Indeed, even his 80s & 90s comics work is seldom spoken of. Iron Man. Avengers. Avengers West Coast. Quasar. Squadron Supreme. Fantastic Four. They're all known names to comics fans. Why have his contributions been ignored?
Some of this is because of the style he drew in. He was a solid, dependable artist who could render uniformity among the many Marvel characters. This made him perfect for the 80s & 90s obsession with continuity - his Hulk was not grotesque like Larsen's, his Spider-Man lacked the over-sized lenses of McFarlane, his Iron Man had a more believable sense of perspective than his predecessor Romita... in short, though he laboured through times of big, flashy super hero artists, he didn't try to entice undue attention to his work. Some, I'm sure, would go further and call his style "bland."
It also didn't help that he came in on the Avengers during a very lackluster moment in that series' publishing history, serving writers John Byrne and Larry Hama - neither of whom rank anywhere close to fandom's favourite Avengers scribes. And if they do remember him, it would be as the co-creator of Rage, a character who is still ridiculed for being a street-level hero who dared, dared join the Avengers, which occasioned many an Avengers fan to drop their monocles. His Avengers West Coast has fared somewhat better, helped by having drawn a pretty neat Ultron story, but the West Coast series is itself not often brought up.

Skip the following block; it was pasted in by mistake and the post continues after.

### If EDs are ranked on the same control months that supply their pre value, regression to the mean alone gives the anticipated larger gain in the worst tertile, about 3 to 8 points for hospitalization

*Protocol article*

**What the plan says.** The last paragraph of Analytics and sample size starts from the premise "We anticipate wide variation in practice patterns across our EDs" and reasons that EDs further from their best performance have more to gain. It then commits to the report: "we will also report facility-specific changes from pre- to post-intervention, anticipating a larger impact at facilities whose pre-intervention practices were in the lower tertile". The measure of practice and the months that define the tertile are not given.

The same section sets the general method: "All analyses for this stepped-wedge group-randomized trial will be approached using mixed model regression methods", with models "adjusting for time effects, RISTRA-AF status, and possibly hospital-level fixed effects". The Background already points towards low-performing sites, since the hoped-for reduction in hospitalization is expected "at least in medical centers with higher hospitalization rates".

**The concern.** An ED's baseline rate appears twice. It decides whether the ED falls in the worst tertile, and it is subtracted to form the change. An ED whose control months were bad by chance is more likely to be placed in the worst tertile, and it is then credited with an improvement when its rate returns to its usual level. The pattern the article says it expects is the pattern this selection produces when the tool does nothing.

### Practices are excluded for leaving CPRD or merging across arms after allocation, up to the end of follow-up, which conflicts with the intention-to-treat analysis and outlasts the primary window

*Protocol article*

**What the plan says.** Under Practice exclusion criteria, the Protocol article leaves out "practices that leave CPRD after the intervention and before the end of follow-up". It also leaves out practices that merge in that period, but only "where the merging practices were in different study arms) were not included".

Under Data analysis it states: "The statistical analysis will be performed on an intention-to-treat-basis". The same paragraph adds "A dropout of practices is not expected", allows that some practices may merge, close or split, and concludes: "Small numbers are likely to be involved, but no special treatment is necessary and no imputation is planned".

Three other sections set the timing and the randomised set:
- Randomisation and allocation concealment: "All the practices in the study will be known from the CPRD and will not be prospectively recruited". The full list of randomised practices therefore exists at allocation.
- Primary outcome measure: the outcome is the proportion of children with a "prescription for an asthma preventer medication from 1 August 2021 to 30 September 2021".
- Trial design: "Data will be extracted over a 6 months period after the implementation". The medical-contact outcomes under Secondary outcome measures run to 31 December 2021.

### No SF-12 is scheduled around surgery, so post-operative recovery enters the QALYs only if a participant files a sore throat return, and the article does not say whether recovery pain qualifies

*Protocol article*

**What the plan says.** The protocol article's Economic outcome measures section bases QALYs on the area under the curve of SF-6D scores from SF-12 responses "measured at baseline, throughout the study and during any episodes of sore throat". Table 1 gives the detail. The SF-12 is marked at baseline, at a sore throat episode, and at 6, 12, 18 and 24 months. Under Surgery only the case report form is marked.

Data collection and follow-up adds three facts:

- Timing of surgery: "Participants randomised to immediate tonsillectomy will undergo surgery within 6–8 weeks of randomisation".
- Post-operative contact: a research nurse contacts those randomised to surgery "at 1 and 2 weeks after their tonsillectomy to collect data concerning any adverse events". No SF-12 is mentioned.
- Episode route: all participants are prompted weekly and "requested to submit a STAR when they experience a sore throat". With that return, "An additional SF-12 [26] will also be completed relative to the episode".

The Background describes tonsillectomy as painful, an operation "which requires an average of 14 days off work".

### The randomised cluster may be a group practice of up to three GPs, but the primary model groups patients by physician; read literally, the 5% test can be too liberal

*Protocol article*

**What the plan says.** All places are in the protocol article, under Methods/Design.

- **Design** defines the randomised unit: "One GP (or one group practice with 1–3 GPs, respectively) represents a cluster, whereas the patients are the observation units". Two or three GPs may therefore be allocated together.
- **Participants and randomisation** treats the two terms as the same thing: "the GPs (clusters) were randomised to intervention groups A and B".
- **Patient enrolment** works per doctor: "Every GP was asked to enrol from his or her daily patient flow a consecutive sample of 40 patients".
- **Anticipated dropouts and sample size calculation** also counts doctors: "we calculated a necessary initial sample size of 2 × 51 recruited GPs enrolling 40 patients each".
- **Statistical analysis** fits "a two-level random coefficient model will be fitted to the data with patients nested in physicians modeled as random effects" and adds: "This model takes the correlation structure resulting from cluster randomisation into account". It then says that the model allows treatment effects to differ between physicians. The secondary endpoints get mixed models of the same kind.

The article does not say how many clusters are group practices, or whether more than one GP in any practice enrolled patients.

He drew the Fantastic Four every month for five years, yet while that run (with writer Tom DeFalco) has its fans, it also has its detractors. He drew the series during the age where the Thing wore a helmet, the Invisible Woman put a chest window on her uniform, Mr. Fantastic and Dr. Doom died and everyone wore drab jackets over their costumes. Of course, he also helped undo every single one of those changes before leaving the series but to outside observers his Fantastic Four has too much of the 90s about it. It smells like Nirvana.
Even his contribution to Mark Gruenwald's Squadron Supreme can be over-stressed as he was only one of three artists to work on the series. Indeed, many have said the art shake-ups have diminished the book's reputation in the long run. In total, Ryan drew 5 of the 12 issues, including the climax. But while Squadron Supreme is often called Gruenwald's greatest work, it's quietly falling into the past, a book beloved by those of its time but not appreciated by the next generation of readers.
Does it seems as though I'm trying to sound depressing? All right, let me cheer you up; let me give you a good reason to celebrate Ryan's life and legacy. I can spell it with three characters: D P 7.
Falling between their collaborations on Squadron Supreme and Quasar, Gruenwald & Ryan's DP7 is my pick for the best work of either man's career. Being a New Universe series it was largely neglected in its time and forgotten since, but I hold it to be a fine story, one which pushes against the tropes of super hero comics in that way so many 80s books tried to (be they Zot! or Marvelman).